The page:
Why “Doing Business” Leads to Bad Policy
| Benito Arruñada |
In a post at the PSD blog, David Kaplan sees little difference between the “Doing Business” position and my own. He writes:
Part of Professor Arruñada’s argument is that the Doing Business indicators do not capture all the relevant components of the business environment. The writers of the Doing Business 2009 report agree. . . .
I believe that the debate is not mainly about what Doing Business measures. Really, the debate is about how these measures are used in shaping public policy. Critics of Doing Business are concerned that countries will ignore the above warnings and only reform in areas that are measured in Doing Business.
I doubt that one can separate what DB measures and how it does it from how DB measures are used in the field. My main complaint, however, is different, namely that the DB method has often led to bad policy.
In the “Starting a Business” area, DB focuses narrowly on some costs (those paid by entrepreneurs at the formalization stage), while forgetting all other costs (e.g., costs paid by governments to build often-useless one-stop windows). More important, given that the method ignores the benefits of formalization, the DB method disregards the need to make business registers reliable. Thus, they often end up accelerating the production of useless paperwork. See for details on specific policies my 2009 paper on “How Doing Business Jeopardizes Institutional Reform.”
DB application and marketing have also caused trouble. For example, rankings are misleading when the method is applied differently in different countries. For example, the USA ranking, if correctly applied, would have brought the USA down in the DB Starting a Business index from positions 3-5, to positions 57-60 in DB 2008, and later to positions 94-98 in DB 2009.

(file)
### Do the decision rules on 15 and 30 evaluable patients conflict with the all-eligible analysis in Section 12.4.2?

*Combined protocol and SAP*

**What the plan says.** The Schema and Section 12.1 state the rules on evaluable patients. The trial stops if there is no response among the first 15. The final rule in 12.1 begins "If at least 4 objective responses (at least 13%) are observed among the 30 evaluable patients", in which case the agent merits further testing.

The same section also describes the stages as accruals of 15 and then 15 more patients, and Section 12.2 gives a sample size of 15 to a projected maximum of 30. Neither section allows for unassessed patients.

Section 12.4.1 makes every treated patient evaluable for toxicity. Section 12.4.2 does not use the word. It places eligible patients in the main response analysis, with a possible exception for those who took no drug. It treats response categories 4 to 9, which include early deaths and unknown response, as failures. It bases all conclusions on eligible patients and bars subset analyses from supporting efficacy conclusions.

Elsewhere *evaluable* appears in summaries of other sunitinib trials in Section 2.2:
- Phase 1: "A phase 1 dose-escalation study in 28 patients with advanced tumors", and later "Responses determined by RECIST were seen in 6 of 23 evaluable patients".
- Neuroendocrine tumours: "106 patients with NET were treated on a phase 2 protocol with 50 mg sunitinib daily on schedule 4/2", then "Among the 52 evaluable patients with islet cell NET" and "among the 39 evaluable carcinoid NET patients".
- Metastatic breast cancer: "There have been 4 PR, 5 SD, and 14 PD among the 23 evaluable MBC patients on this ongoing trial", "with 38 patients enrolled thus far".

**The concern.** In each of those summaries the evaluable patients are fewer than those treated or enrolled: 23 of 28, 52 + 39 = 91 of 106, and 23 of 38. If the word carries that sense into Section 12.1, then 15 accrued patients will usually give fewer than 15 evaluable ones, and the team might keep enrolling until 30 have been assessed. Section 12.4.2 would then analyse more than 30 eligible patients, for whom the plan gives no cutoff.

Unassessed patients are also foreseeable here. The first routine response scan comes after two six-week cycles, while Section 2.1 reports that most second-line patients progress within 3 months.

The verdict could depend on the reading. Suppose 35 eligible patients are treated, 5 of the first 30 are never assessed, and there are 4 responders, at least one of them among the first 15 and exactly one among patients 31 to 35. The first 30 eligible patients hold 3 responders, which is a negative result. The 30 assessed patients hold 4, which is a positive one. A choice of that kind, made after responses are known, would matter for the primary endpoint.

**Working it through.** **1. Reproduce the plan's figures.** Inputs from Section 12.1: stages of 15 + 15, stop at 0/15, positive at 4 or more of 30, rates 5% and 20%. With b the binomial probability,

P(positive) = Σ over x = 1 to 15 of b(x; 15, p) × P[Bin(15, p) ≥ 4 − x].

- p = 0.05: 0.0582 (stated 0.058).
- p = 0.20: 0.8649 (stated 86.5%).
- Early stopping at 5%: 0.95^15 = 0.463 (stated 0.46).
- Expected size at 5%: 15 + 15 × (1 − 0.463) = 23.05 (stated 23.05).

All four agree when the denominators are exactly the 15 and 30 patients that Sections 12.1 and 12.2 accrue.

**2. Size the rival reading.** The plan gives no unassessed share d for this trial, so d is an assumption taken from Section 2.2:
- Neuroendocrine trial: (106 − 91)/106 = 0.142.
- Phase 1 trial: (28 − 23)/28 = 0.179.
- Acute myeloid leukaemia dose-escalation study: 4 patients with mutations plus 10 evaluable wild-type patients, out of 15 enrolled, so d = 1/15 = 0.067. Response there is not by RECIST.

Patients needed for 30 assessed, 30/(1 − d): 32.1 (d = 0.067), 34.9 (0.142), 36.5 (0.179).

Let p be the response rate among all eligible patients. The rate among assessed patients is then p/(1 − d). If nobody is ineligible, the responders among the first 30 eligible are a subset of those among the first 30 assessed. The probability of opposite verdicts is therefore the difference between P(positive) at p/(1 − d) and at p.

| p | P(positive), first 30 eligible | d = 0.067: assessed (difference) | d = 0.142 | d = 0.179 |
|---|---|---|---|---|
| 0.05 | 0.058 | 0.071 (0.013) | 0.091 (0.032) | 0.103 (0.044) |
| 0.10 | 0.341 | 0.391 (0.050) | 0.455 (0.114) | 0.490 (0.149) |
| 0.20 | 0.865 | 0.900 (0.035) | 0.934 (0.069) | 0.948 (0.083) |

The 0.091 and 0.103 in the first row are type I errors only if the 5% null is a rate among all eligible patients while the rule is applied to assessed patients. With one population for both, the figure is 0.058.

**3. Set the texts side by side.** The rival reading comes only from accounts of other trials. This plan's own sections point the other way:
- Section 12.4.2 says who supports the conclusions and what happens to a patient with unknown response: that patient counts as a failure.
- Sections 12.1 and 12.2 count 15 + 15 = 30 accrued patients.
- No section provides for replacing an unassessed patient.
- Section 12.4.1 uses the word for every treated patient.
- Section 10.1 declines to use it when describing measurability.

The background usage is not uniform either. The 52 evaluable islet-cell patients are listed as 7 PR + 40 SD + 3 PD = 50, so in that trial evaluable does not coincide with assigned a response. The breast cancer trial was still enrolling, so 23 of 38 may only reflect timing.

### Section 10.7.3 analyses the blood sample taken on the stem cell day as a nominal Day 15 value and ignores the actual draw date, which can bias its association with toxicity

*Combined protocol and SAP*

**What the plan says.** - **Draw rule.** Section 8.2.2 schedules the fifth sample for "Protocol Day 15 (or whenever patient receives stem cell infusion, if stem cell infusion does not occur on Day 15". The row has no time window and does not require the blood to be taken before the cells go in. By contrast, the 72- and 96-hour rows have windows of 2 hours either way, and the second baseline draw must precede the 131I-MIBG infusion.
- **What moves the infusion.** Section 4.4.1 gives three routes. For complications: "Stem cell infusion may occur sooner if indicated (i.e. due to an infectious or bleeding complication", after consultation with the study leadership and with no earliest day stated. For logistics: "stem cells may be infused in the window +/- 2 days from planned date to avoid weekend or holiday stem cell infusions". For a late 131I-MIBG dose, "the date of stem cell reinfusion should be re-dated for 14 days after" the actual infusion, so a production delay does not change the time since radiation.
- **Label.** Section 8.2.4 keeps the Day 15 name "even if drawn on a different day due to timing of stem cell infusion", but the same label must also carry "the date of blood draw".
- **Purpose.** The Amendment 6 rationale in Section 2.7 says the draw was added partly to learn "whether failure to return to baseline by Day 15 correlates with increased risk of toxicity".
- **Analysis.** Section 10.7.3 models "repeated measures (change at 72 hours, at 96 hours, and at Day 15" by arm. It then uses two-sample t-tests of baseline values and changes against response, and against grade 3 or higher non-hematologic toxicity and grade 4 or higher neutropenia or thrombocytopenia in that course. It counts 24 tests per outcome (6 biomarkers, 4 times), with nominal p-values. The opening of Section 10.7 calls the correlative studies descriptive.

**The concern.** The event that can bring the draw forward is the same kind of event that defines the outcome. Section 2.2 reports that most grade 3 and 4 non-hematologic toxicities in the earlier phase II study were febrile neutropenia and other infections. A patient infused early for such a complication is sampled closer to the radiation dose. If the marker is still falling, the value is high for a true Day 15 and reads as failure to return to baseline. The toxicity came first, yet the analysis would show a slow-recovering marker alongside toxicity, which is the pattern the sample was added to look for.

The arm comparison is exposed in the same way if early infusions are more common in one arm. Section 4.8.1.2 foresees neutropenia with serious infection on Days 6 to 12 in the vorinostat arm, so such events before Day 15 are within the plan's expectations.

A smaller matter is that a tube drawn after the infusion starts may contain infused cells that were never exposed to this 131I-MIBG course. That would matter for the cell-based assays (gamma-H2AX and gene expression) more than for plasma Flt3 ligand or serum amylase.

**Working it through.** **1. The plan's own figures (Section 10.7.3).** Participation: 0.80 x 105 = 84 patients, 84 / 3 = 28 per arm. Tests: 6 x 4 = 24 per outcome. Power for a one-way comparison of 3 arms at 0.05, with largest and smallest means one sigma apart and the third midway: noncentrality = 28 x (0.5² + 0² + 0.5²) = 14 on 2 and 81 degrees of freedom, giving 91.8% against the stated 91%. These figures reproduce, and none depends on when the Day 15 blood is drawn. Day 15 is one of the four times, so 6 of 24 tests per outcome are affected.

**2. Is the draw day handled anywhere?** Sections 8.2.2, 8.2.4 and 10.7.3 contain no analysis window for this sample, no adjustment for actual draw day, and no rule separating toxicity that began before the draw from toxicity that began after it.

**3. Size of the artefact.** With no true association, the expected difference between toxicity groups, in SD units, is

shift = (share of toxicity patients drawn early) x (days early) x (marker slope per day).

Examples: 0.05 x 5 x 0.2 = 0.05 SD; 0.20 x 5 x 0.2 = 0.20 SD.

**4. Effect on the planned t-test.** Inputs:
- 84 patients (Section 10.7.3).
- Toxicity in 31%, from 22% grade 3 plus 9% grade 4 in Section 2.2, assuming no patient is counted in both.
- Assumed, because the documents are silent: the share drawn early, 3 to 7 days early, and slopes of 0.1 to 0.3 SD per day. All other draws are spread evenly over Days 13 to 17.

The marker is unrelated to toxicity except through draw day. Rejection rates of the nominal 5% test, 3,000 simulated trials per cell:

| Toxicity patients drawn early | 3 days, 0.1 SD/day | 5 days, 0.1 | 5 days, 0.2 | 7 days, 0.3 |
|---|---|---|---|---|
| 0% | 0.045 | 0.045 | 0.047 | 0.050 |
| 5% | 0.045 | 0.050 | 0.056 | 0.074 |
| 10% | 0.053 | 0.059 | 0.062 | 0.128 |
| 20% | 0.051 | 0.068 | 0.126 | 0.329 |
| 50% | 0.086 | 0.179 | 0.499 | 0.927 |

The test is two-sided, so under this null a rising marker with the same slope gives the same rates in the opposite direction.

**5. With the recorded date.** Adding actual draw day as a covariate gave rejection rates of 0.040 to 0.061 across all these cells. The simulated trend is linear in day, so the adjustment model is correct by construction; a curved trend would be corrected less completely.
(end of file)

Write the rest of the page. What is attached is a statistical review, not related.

Of course, measuring institutions is hard. Emphasis should lie in improving measurement methods. Unfortunately, DB has shown little willingness to learn from past mistakes and improve its methods. On the contrary, it has prematurely bet on having a policy impact, exploiting the proclivity of the media to cover rankings and the use that the MCC made of DB data to allocate aid money. However, as readers of this blog perfectly know, strong incentives work only when there are good measures of performance.
This has intensified another negative impact of DB: its simplistic policy advice and the exaggerated marketing of its rankings have discredited free-market policies. Free markets need reliable public institutions. By focusing on some of its costs without paying due attention to its functionality, DB has favored policies with misguided priorities, especially damaging in countries where such institutions are not working. For example, speeding up company registration should not be the priority when registration certificates are not valued by courts.